The Clairvoyant

New releases in New Zealand, 5 February 1989

Iron Maiden – The Clairvoyant

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I have never liked Iron Maiden but I pretended to.  Iron Maiden were pretty cool in the 80s in Kāpiti.  One of my best friends (front left in the photo above) was a great guitar player.  He spent a lot of time listening to metal and to Iron Maiden in particular.  An Iron Maiden t-shirt or poster were very desirable items when I was a teenager.  Later in teenage boy life it would be some facial hair and a second hand car.

Aside from natural talent my friend’s skill also rested on the fact that he played his guitar a lot.  He was often in his room, which always had the curtains pulled, listening to music and playing his guitar.  He could figure out songs by ear and had a natural sense of rhythm (our guitar teacher said so).  I don’t know where he got his music from but he was always lending me tapes.  Somehow he got hold of Guns’n’Roses months before they were on the charts.  He gave me Motley Crue, AC/DC, Man o’ War and WASP.  I still have a soft spot for Man o’ War even though their music is absurd.  Even back then before the metal scene had splintered into a hundred sub groups there was a clear divide between hard rock and metal.  AC/DC and Motley Crue were on one side and Man o’ War and Iron Maiden were on the other.

There were two reasons I didn’t get into Iron Maiden.  Firstly, they seemed  a bit silly.  The things they sang about and the delivery of the vocalist seemed to be dancing near satire almost constantly.  Secondly, they were very technical.  Lots of high energy rapid solos and a whirring bass – often in tandem with each other – felt a little soulless to me.  Listening to Seventh Son now I can see the fun of it.  Can I Play With Madness and The Evil That Men Do are highlights. Actually the whole album cracks along.

On the other hand I often find myself laughing at the lyrics.   I find the whole evil/devil/Satan stuff silly.  If you write about Satan a lot doesn’t it make you a Christian band?  It must do.  Following from that satanic motif we get blackness, darkness, night and shadows, not to mention dreams, nightmares, lakes of fire and souls.  There is mystical power, prophecy and the threat of madness.  Not madness as in mental health issues but as in theatrical eye popping and cult ceremonies.  It’s silly.  Sometimes I can just enjoy it, but sometimes the lines are so dumb, and the vocal so high and full of vibrato it feels like it would only be ok as a camp rock opera.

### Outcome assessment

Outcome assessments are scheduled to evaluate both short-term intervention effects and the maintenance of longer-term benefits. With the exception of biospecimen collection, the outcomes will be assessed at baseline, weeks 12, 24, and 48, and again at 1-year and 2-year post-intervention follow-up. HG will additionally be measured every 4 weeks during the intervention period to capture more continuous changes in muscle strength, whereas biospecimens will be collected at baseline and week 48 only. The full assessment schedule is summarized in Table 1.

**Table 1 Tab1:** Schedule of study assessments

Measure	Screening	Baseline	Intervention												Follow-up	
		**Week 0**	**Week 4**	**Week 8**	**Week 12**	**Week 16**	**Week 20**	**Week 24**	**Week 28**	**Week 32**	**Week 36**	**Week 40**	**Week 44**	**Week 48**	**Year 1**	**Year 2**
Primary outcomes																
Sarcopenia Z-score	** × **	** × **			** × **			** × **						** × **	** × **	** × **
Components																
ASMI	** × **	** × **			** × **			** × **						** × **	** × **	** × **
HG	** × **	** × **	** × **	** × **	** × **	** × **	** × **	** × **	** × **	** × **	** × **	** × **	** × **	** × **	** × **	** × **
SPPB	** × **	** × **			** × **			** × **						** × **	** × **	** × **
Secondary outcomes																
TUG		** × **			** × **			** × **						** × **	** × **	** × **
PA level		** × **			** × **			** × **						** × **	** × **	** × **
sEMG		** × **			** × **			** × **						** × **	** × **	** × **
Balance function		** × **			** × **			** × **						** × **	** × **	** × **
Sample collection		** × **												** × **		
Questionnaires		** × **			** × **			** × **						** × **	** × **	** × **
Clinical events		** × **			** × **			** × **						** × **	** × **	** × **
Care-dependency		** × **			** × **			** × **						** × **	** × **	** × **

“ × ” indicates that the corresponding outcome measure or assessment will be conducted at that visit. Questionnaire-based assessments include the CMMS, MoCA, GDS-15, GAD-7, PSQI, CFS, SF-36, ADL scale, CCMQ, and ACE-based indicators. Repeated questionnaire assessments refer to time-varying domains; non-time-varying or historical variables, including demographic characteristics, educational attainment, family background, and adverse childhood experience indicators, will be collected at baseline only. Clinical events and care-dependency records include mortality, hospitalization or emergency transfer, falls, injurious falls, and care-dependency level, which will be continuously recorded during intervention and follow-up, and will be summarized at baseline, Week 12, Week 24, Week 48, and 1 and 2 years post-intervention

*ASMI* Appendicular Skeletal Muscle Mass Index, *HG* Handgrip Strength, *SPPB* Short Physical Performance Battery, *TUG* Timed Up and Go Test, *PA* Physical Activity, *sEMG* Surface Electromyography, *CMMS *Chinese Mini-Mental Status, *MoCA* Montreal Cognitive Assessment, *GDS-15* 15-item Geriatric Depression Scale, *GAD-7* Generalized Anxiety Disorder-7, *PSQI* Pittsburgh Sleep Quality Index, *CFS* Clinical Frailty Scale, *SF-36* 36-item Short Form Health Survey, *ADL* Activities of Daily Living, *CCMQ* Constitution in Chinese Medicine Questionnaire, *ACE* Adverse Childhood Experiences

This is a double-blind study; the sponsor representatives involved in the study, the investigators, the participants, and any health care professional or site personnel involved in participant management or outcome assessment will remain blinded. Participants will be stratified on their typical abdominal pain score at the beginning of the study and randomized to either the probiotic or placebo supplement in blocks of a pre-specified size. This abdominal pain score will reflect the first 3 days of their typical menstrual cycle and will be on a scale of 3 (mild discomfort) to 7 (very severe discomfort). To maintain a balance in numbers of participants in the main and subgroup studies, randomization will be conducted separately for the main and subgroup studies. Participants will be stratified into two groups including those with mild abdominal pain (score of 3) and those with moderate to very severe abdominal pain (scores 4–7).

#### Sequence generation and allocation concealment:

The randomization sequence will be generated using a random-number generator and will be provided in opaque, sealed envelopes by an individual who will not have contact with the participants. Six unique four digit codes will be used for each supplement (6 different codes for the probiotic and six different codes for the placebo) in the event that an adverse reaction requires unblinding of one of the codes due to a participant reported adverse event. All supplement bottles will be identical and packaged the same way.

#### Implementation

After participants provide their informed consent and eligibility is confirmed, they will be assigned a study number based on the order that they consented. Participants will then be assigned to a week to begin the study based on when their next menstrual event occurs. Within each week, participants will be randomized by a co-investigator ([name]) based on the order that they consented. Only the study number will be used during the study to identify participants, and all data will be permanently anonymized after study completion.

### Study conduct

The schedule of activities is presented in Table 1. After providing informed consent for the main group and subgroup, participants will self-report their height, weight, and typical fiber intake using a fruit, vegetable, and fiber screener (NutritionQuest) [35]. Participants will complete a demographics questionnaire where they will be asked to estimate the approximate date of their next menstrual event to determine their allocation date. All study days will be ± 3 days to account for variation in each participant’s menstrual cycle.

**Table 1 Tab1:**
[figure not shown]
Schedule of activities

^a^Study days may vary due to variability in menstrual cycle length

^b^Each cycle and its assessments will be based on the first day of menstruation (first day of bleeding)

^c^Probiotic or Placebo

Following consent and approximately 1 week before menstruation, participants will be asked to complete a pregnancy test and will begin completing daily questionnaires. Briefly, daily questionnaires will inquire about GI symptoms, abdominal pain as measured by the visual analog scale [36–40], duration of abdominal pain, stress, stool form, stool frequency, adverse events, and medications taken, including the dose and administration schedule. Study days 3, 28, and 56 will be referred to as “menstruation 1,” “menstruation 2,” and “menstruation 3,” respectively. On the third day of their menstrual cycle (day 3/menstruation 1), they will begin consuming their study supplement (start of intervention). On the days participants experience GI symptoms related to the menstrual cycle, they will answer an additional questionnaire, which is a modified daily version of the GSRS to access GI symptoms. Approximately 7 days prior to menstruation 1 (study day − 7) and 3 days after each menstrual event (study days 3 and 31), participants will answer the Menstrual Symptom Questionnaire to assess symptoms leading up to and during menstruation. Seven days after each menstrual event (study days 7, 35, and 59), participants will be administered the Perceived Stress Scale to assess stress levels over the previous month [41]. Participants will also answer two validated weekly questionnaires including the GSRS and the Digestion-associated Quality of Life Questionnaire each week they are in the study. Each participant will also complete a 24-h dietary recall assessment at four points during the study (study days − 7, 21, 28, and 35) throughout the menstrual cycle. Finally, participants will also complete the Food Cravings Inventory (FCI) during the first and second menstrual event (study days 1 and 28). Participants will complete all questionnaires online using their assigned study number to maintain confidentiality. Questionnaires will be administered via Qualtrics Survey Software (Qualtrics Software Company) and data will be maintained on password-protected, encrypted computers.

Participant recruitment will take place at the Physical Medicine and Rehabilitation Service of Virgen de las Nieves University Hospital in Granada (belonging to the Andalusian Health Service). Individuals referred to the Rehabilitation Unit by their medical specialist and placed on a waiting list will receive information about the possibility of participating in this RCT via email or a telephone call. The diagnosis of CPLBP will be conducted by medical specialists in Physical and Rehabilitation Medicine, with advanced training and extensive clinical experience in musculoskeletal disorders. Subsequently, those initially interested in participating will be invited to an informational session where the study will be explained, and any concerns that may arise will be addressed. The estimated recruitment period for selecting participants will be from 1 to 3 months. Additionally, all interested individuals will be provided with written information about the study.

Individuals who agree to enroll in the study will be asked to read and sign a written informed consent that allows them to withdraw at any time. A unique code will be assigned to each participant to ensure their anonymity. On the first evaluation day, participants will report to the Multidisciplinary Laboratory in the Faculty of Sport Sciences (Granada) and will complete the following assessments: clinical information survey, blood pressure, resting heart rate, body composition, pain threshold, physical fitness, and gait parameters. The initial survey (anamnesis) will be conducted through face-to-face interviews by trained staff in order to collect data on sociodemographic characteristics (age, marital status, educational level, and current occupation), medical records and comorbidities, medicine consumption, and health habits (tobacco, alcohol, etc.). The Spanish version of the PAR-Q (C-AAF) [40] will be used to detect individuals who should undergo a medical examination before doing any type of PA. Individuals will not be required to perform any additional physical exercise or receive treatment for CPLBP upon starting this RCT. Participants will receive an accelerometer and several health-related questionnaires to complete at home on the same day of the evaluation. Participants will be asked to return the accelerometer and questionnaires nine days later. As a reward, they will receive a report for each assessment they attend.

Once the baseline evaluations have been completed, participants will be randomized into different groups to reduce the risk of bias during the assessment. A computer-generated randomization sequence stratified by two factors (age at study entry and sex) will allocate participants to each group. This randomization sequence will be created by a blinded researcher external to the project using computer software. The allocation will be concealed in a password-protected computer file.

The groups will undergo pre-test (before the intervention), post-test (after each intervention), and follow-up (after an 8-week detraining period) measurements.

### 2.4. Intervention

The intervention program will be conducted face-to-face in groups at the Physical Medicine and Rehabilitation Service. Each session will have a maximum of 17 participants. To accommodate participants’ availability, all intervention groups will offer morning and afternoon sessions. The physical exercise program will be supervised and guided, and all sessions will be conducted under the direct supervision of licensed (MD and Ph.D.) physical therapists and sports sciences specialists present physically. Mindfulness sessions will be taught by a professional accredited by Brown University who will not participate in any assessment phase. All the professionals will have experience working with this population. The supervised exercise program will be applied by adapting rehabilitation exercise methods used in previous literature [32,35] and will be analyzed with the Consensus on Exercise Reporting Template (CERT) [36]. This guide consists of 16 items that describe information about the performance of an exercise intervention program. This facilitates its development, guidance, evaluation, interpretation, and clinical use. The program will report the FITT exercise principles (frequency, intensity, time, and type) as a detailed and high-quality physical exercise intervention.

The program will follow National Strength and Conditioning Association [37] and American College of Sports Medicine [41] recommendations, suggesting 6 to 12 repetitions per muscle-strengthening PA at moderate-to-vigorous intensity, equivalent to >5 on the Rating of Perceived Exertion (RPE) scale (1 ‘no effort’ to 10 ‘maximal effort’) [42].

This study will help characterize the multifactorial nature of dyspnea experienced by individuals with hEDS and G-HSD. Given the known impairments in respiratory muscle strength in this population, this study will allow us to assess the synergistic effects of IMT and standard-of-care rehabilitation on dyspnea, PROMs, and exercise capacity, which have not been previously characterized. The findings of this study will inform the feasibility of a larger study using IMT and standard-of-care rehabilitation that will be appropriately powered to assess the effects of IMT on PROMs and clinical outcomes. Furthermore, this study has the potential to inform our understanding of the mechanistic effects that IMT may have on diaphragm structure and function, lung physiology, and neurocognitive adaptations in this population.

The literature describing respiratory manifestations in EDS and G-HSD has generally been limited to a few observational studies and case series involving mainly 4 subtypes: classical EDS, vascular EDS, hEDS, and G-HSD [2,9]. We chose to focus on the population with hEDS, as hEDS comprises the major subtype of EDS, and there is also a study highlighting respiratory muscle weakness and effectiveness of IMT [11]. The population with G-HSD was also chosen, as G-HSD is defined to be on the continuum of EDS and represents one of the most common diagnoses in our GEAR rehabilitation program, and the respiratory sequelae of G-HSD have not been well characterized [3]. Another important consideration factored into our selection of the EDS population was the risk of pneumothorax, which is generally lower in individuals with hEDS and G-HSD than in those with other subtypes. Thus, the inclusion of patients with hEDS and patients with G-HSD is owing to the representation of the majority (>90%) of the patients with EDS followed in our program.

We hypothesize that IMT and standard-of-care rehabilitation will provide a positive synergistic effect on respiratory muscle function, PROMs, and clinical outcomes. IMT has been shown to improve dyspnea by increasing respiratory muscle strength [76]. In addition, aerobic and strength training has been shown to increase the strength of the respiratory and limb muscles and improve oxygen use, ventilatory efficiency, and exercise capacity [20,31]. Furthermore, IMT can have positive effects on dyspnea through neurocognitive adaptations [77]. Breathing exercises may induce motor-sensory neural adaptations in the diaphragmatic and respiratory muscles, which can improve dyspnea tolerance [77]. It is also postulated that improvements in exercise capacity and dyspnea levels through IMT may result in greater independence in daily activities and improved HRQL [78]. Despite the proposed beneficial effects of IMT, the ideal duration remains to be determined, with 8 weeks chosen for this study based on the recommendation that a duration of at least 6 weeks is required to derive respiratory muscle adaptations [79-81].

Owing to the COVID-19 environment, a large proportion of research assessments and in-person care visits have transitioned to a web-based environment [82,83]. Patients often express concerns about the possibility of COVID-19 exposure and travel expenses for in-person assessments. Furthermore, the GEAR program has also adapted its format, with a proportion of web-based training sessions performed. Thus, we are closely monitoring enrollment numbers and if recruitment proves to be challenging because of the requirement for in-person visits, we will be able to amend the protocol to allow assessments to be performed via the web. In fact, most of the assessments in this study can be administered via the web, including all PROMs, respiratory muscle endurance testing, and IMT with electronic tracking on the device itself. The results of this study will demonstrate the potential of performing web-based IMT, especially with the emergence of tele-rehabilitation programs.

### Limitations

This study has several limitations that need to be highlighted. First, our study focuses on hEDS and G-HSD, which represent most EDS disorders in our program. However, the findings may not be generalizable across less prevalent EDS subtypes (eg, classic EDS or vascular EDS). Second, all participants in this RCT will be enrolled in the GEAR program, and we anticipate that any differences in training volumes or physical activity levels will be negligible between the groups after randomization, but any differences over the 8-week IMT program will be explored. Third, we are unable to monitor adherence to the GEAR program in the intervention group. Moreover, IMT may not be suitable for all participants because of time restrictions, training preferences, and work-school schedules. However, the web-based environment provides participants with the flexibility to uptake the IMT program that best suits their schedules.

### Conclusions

This is my favourite couple of lines:

Living on a razor’s edge / Balancing on a ledge.

It’s not that funny, but I do think of the words literally: what are you doing on that ledge, Bruce?  Come down, and get off that razor.  You’re going to bloody hurt yourself.

Straight after that genius edge/ledge refrain comes the chorus though and the whole thing sounds awesome.  The Clairvoyant is also good and has a bit in it that suddenly sounds quite a lot like a disco beat.  I think it might be the most danceable metal song I’ve ever heard.  In fact, turn this album up really loud, dial down your brain a bit, and this album is really good.  There are also, to be fair to Iron Maiden, a lot of songs about a lot worse things.

So I guess I should say sorry to my mate from 1989 who played me a lot of Iron Maiden that didn’t really take.  He even taught me a lead riff from one of their songs that I can still sort of remember (it was very simple: just the open E string, and single notes going back and forward down the fret board).   Not much has stuck really from that era.  I do like Man o’ War but something about them makes me uncomfortable now.  Heavy metal bands singing about holy wars align uneasily with white supremacist stuff.  Guns’n’Roses I loved and then didn’t.  WASP and Motley Crue are silly (but have their moments).  AC/DC I guess I still quite like; the earlier stuff with Bon Scott.  Actually, my mate also taught me the riff for Highway to Hell which is a great riff, and the opening salvo from Back in Black is so crisp it sounds like rap music.

Learning Highway to Hell was one of the first things I did on the guitar.  I remember how hard it was to get my fingers and hands into the right shapes and then to move them at the right speed.  But I also remember how exciting it was to be able to make my guitar sound almost like the music on the record.  That was a flare of joy in me that carried me through decades of mucking around on guitars.  My decades never went anywhere, and I never became a good lead guitarist, but I got a lot of pleasure out of my poorly constructed rough and ready songs.  It’s a long way to the top if you wanna rock’n’roll.

Also a long way to the middle.

And to nowhere if you’re tenacious.

Afterword

It strikes me as a get a wee way into doing this pointless chart review of 1989 that the charts were significantly more diverse than they are now.  The meaningless pop fluff, and sappy ballads that are always a component of the charts were there, but so too were guitar bands, rock and hard rock, as well as hip hop, rap and club music.

Quite a solid week really.  Most songs released this week were fine.  I know some people like Yello but I can’t stand them.  Everything they do sounds – to me – like a novelty song for children.  Schnell Fenster were a band I had completely forgotten about.  Another Split Enz related project that was short-lived but fairly good.

  • Yazz – Stand Up For Your Love Rights (5/10)
  • Bon Jovi – Born To Be My Baby (5/10)
  • Yello – The Race (2/10)
  • Cheap Trick – Ghost Town (5/10)
  • Iron Maiden – The Clairvoyant (8/10)
  • Schnell Fenster – Love / Hate Relationship (5/10)
  • Jellybean feat. Richard Darbyshire – Coming Back For More (6/10)

Published by

John-Paul

I wrote a book called Kaitiaki o te Pō